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A Testy Week Between Trump And The Media

Jan 15, 2017
Originally published on January 15, 2017 9:47 am
Copyright 2017 NPR. To see more, visit http://www.npr.org/.

LOURDES GARCIA-NAVARRO, HOST:

This past week, a lot of the news was about the news media.

(SOUNDBITE OF ARCHIVED RECORDING)

DONALD TRUMP: BuzzFeed, which is a failing pile of garbage...

(SOUNDBITE OF ARCHIVED RECORDING)

SEAN SPICER: Is a sad and pathetic attempt to get clicks.

(SOUNDBITE OF ARCHIVED RECORDING)

UNIDENTIFIED REPORTER: Can you give us a question?

TRUMP: Don't be - no, I'm not going to give you a - I'm not going to give you a question.

GARCIA-NAVARRO: Despite all the developments having to do with Russian hacking and Cabinet nominations, a lot of the media coverage focused on Trump's interaction with reporters. We spoke to our media correspondent, David Folkenflik, about the president-elect's attacks on the press.

DAVID FOLKENFLIK, BYLINE: He's turning any story that is inconvenient or highly critical or subjects him to unwelcome scrutiny as a fake story. He used the phrase fake news, which has been in vogue, to talk about what are effectively hoaxes, ungrounded in fact and unsubstantiated. And it is true that the allegations raised in this dossier that was obtained by the intelligence chiefs relied on a lot of unverified information, but that - ones that they took seriously and from a source that intelligence officials took seriously enough that they did, in fact, truly brief President Obama and Donald Trump about them.

So, you know, Trump is saying the fact that you guys are reporting even on these briefings is fake news, CNN. And I reject you. And you're not legitimate. And that use of that rhetoric, that inversion, is very effective in sort of throwing reporters off guard.

GARCIA-NAVARRO: So I want you to deconstruct a little bit this inversion, as you call it. When President-elect Donald Trump uses words like fake news and turns the meaning around, what does that say to you?

FOLKENFLIK: The first thing is that it's a way in which you can rob the media of whatever standing it has left to raise questions about the leaders of government and to present themselves as honest brokers to the public and the audiences they seek to both inform and represent. Additionally, Trump comes from the arena of reality television, of tabloid New York culture, and conflict is a key element. It's entertaining and it's diverting.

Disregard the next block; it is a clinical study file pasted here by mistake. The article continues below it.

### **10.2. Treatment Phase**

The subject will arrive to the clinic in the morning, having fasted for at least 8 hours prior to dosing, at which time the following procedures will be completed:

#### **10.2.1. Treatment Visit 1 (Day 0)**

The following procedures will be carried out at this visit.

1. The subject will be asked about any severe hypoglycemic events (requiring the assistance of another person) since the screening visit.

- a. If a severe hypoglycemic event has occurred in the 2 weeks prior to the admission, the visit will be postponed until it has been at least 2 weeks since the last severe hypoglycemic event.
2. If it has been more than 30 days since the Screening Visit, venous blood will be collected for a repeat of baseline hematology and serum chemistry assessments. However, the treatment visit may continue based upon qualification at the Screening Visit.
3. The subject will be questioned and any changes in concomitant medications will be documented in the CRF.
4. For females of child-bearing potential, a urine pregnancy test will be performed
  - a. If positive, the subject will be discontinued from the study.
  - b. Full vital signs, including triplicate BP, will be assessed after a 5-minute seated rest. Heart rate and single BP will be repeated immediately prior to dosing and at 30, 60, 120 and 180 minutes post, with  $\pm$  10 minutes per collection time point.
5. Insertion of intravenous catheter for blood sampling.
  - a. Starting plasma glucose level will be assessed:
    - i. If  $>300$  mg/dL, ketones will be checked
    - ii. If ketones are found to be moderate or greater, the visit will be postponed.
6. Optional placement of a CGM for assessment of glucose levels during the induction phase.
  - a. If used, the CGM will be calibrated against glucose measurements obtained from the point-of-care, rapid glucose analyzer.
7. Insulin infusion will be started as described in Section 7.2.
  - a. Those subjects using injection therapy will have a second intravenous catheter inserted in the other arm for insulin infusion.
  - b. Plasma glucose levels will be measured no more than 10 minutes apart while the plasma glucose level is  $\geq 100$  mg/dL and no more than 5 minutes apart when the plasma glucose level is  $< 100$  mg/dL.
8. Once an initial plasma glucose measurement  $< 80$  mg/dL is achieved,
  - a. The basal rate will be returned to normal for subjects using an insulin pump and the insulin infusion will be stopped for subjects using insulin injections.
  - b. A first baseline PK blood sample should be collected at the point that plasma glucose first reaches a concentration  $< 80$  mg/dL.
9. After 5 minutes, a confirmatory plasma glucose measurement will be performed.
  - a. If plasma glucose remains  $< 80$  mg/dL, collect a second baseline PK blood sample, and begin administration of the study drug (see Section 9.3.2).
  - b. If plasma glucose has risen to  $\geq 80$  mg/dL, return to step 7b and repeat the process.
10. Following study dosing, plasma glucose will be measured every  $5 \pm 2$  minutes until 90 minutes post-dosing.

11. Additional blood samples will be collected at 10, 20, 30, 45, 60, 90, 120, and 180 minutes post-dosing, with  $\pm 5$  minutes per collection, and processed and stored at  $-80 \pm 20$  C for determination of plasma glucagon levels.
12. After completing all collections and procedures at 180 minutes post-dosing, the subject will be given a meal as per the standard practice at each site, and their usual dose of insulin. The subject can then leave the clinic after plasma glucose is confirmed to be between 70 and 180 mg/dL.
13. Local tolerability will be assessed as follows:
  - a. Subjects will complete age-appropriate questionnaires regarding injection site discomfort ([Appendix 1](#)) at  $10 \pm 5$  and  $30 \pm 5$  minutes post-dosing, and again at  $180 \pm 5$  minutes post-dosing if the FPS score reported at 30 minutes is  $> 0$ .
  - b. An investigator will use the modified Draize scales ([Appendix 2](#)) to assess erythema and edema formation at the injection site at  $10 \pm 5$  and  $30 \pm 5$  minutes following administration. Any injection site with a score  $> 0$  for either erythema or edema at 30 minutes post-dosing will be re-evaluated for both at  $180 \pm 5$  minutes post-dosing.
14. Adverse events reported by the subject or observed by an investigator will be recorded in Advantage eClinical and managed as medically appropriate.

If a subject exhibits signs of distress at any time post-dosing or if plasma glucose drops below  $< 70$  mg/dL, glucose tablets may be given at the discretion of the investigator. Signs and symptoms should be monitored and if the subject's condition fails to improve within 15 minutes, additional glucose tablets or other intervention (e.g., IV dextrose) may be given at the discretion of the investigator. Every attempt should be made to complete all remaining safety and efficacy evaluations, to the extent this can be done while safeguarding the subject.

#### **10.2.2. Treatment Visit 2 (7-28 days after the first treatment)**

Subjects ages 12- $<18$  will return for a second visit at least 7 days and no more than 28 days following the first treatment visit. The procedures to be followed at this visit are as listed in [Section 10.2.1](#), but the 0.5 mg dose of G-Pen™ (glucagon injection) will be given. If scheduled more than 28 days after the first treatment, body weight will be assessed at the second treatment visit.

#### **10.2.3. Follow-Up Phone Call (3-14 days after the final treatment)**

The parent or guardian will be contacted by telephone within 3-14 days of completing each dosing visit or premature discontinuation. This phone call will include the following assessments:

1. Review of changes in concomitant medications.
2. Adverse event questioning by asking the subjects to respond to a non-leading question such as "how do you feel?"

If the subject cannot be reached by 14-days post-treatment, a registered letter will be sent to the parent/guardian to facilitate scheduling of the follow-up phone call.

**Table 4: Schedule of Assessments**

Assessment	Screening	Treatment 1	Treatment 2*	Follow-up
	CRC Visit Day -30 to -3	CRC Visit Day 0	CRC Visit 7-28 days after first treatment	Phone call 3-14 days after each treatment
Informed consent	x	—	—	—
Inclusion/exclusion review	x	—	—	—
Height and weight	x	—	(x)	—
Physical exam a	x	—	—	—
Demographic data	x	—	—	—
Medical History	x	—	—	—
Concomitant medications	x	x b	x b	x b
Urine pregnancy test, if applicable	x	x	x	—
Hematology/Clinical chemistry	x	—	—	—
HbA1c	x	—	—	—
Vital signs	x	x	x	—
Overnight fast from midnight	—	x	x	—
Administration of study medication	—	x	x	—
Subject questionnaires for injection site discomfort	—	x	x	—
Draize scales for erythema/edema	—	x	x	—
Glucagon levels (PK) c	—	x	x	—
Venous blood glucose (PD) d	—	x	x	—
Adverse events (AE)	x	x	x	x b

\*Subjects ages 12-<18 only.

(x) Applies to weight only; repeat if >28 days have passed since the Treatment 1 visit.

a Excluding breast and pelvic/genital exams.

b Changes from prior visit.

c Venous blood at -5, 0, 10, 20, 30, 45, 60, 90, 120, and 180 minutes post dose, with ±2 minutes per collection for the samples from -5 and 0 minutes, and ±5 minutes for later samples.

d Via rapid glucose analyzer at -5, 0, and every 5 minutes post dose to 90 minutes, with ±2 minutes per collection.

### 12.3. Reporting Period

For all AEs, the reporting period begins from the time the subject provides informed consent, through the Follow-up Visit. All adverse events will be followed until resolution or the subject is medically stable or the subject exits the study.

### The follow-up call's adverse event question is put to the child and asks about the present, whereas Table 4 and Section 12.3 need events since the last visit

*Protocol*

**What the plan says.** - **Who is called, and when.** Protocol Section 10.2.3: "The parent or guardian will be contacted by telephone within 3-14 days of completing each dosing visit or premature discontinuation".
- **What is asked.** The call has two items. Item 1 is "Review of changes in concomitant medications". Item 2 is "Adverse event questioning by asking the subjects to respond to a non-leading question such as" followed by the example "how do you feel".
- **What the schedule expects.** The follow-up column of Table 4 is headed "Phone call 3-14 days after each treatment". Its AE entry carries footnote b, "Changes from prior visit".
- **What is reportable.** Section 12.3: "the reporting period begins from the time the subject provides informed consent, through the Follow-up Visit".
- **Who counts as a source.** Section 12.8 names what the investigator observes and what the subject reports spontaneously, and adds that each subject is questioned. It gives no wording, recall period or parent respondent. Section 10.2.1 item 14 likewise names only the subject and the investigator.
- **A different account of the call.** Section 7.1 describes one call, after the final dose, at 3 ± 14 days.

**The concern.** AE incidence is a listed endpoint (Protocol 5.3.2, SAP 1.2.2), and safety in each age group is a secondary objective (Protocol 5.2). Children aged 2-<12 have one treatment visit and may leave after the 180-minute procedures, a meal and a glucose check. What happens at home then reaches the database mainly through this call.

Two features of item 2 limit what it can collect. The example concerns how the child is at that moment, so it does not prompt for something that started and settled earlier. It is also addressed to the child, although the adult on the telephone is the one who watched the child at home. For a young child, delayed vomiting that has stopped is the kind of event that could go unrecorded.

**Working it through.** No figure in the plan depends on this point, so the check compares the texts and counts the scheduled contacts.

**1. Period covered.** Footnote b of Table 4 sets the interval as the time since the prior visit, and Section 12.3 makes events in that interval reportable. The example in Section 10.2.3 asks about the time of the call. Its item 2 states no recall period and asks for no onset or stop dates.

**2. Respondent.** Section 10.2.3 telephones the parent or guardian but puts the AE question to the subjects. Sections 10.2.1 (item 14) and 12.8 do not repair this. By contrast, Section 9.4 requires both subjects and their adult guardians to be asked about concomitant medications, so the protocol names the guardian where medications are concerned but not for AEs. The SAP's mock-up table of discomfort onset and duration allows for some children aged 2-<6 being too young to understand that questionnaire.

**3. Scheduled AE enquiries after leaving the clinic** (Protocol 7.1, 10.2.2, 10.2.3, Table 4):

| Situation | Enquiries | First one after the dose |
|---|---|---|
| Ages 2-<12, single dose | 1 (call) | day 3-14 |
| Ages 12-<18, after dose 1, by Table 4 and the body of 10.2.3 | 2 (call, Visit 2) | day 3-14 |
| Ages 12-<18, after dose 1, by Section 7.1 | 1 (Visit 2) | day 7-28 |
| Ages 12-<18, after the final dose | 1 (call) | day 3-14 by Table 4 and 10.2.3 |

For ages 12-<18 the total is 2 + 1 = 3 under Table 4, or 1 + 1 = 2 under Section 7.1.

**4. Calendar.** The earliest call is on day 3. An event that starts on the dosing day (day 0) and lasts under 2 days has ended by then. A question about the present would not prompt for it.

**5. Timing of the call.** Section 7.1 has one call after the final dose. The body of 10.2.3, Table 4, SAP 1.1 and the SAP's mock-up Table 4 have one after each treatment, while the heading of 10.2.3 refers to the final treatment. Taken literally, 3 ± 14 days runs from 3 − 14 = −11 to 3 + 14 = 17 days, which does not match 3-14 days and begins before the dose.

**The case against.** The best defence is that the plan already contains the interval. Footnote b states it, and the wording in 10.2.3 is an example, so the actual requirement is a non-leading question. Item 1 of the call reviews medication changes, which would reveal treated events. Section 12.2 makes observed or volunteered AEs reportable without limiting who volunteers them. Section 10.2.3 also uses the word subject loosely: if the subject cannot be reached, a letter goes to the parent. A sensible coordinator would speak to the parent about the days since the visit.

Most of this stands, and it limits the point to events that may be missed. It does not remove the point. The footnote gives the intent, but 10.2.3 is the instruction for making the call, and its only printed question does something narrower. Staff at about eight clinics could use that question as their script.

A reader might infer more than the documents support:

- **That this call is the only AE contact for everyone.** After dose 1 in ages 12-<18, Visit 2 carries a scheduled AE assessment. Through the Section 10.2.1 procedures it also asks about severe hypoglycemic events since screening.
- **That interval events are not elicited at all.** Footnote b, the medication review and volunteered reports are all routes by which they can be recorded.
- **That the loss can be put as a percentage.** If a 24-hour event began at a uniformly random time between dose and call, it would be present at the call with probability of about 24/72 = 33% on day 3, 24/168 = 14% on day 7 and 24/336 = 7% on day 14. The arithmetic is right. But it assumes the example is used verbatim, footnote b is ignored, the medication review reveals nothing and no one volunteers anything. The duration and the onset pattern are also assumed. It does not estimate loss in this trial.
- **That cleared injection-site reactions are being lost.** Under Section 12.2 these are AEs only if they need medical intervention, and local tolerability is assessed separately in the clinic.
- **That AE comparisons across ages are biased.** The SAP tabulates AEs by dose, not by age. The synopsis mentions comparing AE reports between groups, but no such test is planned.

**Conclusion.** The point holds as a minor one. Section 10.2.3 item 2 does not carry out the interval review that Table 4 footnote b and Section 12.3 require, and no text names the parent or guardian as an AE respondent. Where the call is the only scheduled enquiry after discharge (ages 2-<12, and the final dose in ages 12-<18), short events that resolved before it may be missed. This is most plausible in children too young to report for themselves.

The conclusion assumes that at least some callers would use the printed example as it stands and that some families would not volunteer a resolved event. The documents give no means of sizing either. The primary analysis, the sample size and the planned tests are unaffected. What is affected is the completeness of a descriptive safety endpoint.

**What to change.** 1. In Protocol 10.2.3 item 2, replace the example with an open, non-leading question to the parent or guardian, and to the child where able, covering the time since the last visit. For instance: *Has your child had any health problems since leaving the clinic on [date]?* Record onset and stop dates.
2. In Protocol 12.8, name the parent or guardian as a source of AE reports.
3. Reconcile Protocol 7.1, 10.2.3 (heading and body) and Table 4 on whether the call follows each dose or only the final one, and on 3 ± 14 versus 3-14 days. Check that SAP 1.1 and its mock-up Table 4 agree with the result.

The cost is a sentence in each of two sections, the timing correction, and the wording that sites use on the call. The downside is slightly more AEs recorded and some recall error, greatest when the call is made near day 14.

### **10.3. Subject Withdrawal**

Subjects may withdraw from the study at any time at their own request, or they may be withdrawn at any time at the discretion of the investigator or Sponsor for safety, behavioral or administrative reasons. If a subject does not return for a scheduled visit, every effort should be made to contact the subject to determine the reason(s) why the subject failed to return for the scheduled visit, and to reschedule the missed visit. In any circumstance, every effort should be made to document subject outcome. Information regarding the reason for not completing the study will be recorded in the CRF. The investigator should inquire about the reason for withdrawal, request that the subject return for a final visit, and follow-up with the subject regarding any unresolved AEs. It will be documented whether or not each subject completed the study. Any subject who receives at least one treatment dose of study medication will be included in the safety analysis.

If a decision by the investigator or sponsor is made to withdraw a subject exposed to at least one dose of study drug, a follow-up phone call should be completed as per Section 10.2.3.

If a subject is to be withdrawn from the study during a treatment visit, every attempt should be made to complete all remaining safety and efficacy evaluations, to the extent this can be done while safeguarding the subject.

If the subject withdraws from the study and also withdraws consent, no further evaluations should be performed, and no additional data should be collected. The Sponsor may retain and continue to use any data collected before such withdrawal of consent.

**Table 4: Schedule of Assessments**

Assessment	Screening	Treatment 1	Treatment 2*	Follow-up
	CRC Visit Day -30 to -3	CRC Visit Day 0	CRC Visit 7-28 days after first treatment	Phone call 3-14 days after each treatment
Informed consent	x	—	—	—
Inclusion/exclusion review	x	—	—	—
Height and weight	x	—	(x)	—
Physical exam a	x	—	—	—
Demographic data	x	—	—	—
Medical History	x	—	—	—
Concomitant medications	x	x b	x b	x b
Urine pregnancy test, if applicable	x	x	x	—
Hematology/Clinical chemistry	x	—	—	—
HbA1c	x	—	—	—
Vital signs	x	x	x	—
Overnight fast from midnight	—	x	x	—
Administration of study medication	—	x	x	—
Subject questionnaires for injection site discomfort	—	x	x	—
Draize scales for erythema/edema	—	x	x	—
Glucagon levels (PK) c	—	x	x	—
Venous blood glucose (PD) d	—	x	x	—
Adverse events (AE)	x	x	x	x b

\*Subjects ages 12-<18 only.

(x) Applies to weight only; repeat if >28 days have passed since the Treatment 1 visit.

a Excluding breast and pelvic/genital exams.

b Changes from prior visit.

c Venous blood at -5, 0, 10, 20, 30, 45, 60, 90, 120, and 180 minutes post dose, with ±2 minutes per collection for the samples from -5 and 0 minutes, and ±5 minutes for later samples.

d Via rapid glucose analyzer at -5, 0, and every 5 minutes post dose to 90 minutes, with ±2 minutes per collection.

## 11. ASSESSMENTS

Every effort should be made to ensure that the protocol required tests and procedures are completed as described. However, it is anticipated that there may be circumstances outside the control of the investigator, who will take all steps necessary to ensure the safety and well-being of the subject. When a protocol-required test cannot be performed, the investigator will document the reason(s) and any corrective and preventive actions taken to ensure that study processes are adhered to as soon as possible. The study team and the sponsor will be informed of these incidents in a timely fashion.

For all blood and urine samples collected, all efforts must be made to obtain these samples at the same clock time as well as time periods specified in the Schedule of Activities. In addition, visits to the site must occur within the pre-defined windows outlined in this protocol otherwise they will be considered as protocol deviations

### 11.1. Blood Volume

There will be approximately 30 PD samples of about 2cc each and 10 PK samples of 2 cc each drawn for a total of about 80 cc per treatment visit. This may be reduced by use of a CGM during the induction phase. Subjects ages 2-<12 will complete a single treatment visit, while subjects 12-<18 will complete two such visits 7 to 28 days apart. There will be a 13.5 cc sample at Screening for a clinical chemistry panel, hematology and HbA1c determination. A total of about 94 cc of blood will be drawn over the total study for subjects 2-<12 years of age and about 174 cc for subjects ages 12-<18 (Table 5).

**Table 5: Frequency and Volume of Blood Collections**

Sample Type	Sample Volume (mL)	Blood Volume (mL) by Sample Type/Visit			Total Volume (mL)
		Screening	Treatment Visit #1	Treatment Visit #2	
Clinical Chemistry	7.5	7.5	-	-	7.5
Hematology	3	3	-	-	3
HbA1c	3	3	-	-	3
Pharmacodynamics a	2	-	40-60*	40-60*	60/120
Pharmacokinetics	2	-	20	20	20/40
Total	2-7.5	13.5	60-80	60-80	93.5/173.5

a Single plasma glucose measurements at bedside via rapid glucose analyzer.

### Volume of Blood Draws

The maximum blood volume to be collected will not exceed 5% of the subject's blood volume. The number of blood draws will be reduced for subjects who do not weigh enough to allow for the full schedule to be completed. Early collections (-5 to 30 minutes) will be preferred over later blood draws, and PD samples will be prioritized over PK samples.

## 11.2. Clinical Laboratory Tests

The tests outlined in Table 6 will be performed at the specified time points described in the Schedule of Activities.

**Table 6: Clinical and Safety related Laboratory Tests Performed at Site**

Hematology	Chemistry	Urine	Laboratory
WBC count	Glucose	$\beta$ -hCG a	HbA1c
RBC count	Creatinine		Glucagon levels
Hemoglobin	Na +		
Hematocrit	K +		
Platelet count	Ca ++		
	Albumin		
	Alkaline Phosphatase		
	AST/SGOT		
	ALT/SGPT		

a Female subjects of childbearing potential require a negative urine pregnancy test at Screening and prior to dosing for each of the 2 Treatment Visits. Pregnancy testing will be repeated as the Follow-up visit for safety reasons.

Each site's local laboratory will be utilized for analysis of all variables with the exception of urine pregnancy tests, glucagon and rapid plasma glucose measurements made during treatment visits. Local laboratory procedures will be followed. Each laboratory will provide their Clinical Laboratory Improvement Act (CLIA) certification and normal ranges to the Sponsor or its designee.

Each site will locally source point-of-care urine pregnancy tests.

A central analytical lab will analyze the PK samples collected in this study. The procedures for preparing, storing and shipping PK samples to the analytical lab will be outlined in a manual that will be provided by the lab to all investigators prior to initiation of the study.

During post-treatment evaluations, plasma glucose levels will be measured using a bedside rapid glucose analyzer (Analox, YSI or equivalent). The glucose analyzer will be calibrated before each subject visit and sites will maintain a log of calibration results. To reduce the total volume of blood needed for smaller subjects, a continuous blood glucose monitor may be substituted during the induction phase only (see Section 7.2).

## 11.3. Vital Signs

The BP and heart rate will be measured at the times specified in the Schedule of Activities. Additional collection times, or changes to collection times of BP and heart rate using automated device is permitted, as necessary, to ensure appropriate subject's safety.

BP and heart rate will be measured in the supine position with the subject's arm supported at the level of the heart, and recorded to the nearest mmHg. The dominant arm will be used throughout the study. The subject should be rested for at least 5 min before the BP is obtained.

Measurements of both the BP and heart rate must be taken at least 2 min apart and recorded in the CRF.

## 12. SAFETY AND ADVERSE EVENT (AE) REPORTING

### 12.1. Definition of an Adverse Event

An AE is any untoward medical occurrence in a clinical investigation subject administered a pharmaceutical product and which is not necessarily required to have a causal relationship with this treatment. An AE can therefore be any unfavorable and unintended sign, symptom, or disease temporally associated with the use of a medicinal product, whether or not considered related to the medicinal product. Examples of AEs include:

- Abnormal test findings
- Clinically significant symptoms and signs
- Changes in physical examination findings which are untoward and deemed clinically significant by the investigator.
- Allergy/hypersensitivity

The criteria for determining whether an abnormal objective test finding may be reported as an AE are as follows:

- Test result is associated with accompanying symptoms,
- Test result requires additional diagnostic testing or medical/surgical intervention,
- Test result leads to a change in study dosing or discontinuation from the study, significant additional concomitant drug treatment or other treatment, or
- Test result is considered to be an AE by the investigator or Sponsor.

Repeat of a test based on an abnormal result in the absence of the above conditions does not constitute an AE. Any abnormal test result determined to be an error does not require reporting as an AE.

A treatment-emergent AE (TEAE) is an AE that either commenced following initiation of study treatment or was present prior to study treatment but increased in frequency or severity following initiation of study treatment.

GARCIA-NAVARRO: So you're suggesting he's better equipped at this than possibly we in the media are.

FOLKENFLIK: Oh, I think he's much better equipped at it than folks in what we think of as the responsible mainstream media. Absolutely. I think there are a lot of reporters that say, my goodness, BuzzFeed is going to be yet again on a blacklist in terms of being allowed to report on the Trump entourage and as it'll become the White House. And so a lot of people, I think, are concerned about being shut out.

I think reporters should be more concerned about subjecting the Trump administration to thorough inquiry, not being thrown off their game, not being thrown off tough questions that need answers - regardless of how willing Trump and his circle prove to be to answer them - and to worry a lot less about access, and to worry a lot less about whether or not he calls on you.

GARCIA-NAVARRO: We saw in the fallout of this press conference some solidarity, but a lot of infighting in the media. What should the media be doing going forward?

FOLKENFLIK: Sure. I mean, you saw people like Shep Smith of Fox News stand up for Jim Acosta and for CNN. You know, FOX News, not always one that shines a warm light on its competitors, usually going after them. Shep Smith said, these guys are doing journalistic function. They're doing their jobs. They shouldn't be attacked for that. And that's the kind of support that I think over time matters. When Fox was being attacked, Jake Tapper, then with ABC, told Obama administration officials they shouldn't be going after reporters, you know, and shutting them out simply 'cause they didn't like the kind of coverage they were receiving.

That kind of standing up in a public way to support fellow journalists, competitors I think does make a difference. But I think they also need to ensure that the questions that underlie some of the coverage that really have earned the irritation and anger of Trump and his aides, those questions can't be set aside. It can't - we can't only cover the conflict. We have to cover the meat beneath it.

GARCIA-NAVARRO: David Folkenflik. He's NPR's media correspondent. We are going to need to hear more from you, I think, over the next weeks and months.

FOLKENFLIK: Well, happy to do it any time. Transcript provided by NPR, Copyright NPR.